The Maltese government says it will give the reward for information leading to the identification of those behind the killing of Daphne Caruana Galizia on Monday. Her family has rejected its request to support the offer.
Malta's government has offered an "unprecedented" 1 million euros ($1.18 million) reward, and safety guarantees, for anyone who can provide information about who murdered a high-profile journalist and blogger earlier in the week.
Daphne Caruana Galizia, 53, an investigative journalist whose corruption stories took aim at Prime Minister Joseph Muscat and other top government officials, was killed by a car bomb a short distance from her home on Monday.
The reward offer included a government statement calling her murder a "case of extraordinary importance."
It called the reward offer an "unprecedented measure," and said it was offering the sum to "whoever comes forward with information leading to the identification of those responsible" for her slaying.
"The government is fully committed to solving the murder ... and bringing those responsible to justice," the statement said.
Several years ago the government offered a reward for information about a bank robbery, but this is believed to be the first time it has offered a reward in a murder case.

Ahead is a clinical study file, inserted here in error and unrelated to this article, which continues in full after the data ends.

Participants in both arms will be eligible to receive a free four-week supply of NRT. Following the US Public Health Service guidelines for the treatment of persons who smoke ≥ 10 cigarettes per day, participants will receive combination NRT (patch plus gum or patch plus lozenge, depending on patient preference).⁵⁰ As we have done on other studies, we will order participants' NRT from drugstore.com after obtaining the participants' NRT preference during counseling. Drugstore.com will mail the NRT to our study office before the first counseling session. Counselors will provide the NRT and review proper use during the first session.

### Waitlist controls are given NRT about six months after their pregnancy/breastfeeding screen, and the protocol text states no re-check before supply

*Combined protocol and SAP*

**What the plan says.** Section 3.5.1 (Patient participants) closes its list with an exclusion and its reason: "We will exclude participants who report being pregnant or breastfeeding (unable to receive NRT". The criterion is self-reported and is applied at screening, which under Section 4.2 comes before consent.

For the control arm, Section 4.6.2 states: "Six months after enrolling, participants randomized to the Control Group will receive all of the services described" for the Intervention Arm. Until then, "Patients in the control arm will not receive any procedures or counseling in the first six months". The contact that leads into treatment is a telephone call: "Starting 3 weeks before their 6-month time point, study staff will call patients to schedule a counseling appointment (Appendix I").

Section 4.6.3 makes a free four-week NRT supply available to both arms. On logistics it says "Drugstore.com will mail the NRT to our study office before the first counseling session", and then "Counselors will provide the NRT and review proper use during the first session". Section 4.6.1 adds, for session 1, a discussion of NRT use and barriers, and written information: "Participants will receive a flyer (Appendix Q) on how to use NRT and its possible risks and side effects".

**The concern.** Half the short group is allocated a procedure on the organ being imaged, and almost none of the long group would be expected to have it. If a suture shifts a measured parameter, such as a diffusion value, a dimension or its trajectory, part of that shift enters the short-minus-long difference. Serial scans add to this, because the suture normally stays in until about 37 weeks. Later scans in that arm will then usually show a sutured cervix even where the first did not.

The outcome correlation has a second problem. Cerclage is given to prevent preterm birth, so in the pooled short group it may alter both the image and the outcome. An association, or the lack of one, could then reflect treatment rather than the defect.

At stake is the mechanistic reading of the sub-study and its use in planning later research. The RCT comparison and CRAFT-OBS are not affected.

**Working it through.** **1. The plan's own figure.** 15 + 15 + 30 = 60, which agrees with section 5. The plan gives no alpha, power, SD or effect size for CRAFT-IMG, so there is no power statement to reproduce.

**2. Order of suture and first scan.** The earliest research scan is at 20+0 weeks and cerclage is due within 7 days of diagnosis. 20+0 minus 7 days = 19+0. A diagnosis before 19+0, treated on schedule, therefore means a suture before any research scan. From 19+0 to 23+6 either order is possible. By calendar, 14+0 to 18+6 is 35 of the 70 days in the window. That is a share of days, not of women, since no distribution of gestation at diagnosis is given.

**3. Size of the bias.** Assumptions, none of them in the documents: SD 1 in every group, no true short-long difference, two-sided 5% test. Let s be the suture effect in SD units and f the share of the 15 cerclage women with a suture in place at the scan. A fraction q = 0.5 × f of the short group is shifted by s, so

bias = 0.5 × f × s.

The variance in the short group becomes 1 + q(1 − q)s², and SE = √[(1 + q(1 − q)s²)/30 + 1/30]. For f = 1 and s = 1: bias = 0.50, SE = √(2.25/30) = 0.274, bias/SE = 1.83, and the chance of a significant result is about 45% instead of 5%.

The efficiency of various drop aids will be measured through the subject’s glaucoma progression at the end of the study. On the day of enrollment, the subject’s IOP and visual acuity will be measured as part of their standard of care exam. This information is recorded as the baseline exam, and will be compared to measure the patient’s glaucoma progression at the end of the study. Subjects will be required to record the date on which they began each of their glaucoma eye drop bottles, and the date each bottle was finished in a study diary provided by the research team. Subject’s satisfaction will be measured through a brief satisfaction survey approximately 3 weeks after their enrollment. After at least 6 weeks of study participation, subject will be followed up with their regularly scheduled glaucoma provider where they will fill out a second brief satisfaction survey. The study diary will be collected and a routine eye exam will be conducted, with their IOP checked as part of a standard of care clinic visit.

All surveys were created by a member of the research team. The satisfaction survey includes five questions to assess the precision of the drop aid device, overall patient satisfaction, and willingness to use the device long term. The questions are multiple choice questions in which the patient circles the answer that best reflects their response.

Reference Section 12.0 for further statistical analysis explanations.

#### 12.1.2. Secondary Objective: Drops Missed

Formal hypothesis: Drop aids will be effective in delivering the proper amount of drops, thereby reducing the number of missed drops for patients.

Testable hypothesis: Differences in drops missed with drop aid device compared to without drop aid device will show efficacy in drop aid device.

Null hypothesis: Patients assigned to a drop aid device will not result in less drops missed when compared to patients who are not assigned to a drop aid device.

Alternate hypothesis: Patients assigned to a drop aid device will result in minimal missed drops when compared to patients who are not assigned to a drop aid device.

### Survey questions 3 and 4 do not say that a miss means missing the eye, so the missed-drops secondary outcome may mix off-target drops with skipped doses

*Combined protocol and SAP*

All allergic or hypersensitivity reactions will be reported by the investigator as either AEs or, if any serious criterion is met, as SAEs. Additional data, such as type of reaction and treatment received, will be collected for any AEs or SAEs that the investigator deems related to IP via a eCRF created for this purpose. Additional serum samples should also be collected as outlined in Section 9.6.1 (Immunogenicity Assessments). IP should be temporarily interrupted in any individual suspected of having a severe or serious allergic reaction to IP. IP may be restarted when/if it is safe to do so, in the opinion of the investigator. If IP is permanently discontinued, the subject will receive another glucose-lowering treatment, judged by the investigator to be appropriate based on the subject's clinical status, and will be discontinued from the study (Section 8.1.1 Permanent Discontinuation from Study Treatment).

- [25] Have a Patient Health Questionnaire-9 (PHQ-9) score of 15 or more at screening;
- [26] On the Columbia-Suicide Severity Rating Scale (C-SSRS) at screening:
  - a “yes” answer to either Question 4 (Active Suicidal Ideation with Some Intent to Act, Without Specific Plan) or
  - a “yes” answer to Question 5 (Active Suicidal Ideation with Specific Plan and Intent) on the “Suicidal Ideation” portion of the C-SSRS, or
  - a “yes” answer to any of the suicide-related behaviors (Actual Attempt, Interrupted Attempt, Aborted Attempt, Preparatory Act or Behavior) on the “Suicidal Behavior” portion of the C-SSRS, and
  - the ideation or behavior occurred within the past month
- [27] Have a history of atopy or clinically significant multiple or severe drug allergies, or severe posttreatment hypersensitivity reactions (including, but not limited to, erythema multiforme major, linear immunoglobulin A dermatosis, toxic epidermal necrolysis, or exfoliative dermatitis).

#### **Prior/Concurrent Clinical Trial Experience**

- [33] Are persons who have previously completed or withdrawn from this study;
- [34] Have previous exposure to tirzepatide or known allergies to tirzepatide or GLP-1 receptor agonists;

There have been 15 mafia-style bombings or comparable attacks in Malta over the past decade, but many of the cases remain unresolved.
Leading European Union officials denounced Caruana Galizia's murder as an attack on the free press, and insisted that the rule of law prevail in the Mediterranean island nation.
Link to Panama Papers scandal
Malta is a well-known tax haven and a tempting venue for those looking to launder or hide ill-gotten funds.
Caruana Galizia's murder shocked the island's inhabitants, many of whom eagerly followed her blog posts on corruption to see which business, financial or political figures were in her crosshairs.
The government had asked Caruana Galizia's family to support their reward effort, but there was no immediate comment from her husband and three sons, one of whom is also an investigative reporter, on Saturday.
But earlier in the week they rejected Prime Minister Muscat's request for their "endorsement" of the government's reward offer, and called on him to resign.
"This is how he can get (our endorsement): show political responsibility and resign ... for failing to uphold our fundamental freedoms" to the point where their mother "no longer felt safe walking down the street," they said.
They also called on the government to fire the country's top police commissioner and the attorney-general so "then we won't need a million-euro reward and our mother wouldn't have died in vain."
Caruana Galizia's reporting revealed Maltese links to the Panama Papers scandal. Her reporting included stories about Muscat's wife, alleging she had an offshore account that was used to move money from high-level Azerbaijan figures. The Muscats denied having such an account and any wrongdoing.
Other top government officials, including a minister and Muscat's chief-of-staff, had filed libel suits against the murdered journalist.
bik/tj (AP, dpa)